Skip to main content

Full text of "Alaskan glacier studies of the National Geographic Society in the Yakutat Bay, Prince William Sound and lower Copper River regions"

See other formats

in the Galiano series, early responding to the earthquake shaking. Like the Galiano, it must have advanced within less than two years of the earthquake of September, 1899. This evidence leads us still more strongly to the belief that, in all probability, other small glaciers of this region passed through a cycle of advance prior to 1905, and so long before it that, as in the case of the Miller and Galiano Glaciers, the evidence of the advance was quite hidden by the effect of ablation before the period of our first studies, in 1905. We look upon the discovery of the evidence of this advance of Miller Glacier, the time of which can be so definitely determined, and which falls so appropriately in its place in the series of advancing glaciers, as one of the most striking confirmations of the theory of earthquake cause for advance which has so far been discovered. It is valuable confirmation of a theory when an expected phenomenon, predicted under the theory, can be proved to have occurred.
It is further noteworthy, that the advance and transformation of Miller Glacier was less extensive than that of the neighboring Haenke Glacier. This also is expectable under the theory, for with its small size, upon which its early advance depended, a more moderate advance should result than that of the much larger and more slowly responding neighbor. The 1901 photograph does not show the exact end of the newly crevassed glacier so that we cannot now state where it terminated,           t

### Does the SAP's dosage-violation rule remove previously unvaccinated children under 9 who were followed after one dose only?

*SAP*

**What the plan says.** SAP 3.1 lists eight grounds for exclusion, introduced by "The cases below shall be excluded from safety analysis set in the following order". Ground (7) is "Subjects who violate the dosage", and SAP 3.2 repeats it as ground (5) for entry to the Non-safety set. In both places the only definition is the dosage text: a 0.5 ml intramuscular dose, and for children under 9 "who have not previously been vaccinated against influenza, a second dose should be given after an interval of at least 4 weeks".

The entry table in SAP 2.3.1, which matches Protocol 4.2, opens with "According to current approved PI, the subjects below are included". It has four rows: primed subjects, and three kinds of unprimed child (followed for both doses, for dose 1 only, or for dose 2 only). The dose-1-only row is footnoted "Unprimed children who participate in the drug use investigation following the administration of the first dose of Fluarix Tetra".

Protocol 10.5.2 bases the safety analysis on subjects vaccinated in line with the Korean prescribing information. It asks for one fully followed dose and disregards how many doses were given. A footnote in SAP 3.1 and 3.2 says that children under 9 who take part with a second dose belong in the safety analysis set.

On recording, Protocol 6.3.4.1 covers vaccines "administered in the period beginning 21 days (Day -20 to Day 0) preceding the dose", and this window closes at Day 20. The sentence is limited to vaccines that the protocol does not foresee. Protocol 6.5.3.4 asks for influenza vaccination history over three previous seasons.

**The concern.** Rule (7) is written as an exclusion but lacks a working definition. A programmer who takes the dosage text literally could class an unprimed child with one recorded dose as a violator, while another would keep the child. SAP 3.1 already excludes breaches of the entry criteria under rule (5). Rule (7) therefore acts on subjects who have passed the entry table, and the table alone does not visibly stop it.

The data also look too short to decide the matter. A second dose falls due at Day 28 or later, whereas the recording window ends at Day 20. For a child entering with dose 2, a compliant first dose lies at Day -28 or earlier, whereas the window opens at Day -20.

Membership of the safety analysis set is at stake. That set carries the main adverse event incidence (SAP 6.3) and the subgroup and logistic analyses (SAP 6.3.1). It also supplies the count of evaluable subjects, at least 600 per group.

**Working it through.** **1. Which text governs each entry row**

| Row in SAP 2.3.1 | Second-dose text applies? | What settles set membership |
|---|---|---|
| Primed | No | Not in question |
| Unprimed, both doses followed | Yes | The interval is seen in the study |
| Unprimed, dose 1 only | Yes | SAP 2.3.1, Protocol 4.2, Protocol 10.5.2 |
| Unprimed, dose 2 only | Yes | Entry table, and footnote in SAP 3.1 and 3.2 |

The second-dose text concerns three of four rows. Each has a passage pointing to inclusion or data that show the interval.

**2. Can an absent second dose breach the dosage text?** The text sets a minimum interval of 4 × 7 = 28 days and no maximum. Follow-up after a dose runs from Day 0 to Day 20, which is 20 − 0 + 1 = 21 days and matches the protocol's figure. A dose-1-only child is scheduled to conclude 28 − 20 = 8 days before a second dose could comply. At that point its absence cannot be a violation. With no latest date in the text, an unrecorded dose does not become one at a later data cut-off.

Advancing Haenke Glacier. Our evidence of an advance of Haenke Glacier is even more complete than that of Miller Glacier, for, between August, 1905, and June, 1906, it had undergone a complete transformation as was demonstrated by actual observation. The undulating, uncrevassed, moraine-covered surface of 1905 was in 1906 transformed to a perfect labyrinth of crevasses, while clear ice appeared here and there throughout the glacier from as far back in the mountains as we could see down to its front. The Haenke Glacier in 1906 was as badly crevassed as the Atrevida, but there was less clear ice showing, probably because of the slow rate of ablation here where the snow-covered mountains in the background, the ice-covered fiord in front, and Turner and Hubbard Glaciers on either side, give rise to a local climate that is much cooler in summer than in any other part of the coast of Yakutat Bay. This was proved by the presence of snow which covered the alluvial fans in this section in July, the only part of the coast of this inlet where snow remained near sea level. The crevassed surface of the glacier was, in consequence, still so black with debris that even in August we were unable to secure good photographs from a distance.
That the broken glacier had also been notably thickened is proved by a comparison of photographs. It can be seen in the earlier photographs (PI. XLI, A) that Haenke Glacier descends over an increased slope just as it reaches the mountain front and th,at its lowermost portion rests on the face of this slope and spreads with decreased slope just beyond it. This condition, which closely resembles that of Turner Glacier, is interpreted, in the same way, as a result of the fact that Haenke valley is a hanging valley in its relation to Disenchantment Bay. In 1906 this increased slope was brought out with far greater clearness partly because the glacier front extended further, but largely because the amount of ice on the slope had been greatly increased. The glacier surface rose much higher, both above the lip of the ice-buried hanging valley and on its frontal slope. At the point where the glacier slope changes in passing over the lip of the hanging valley was found the greatest development of crevassing and the greatest amount of clear ice.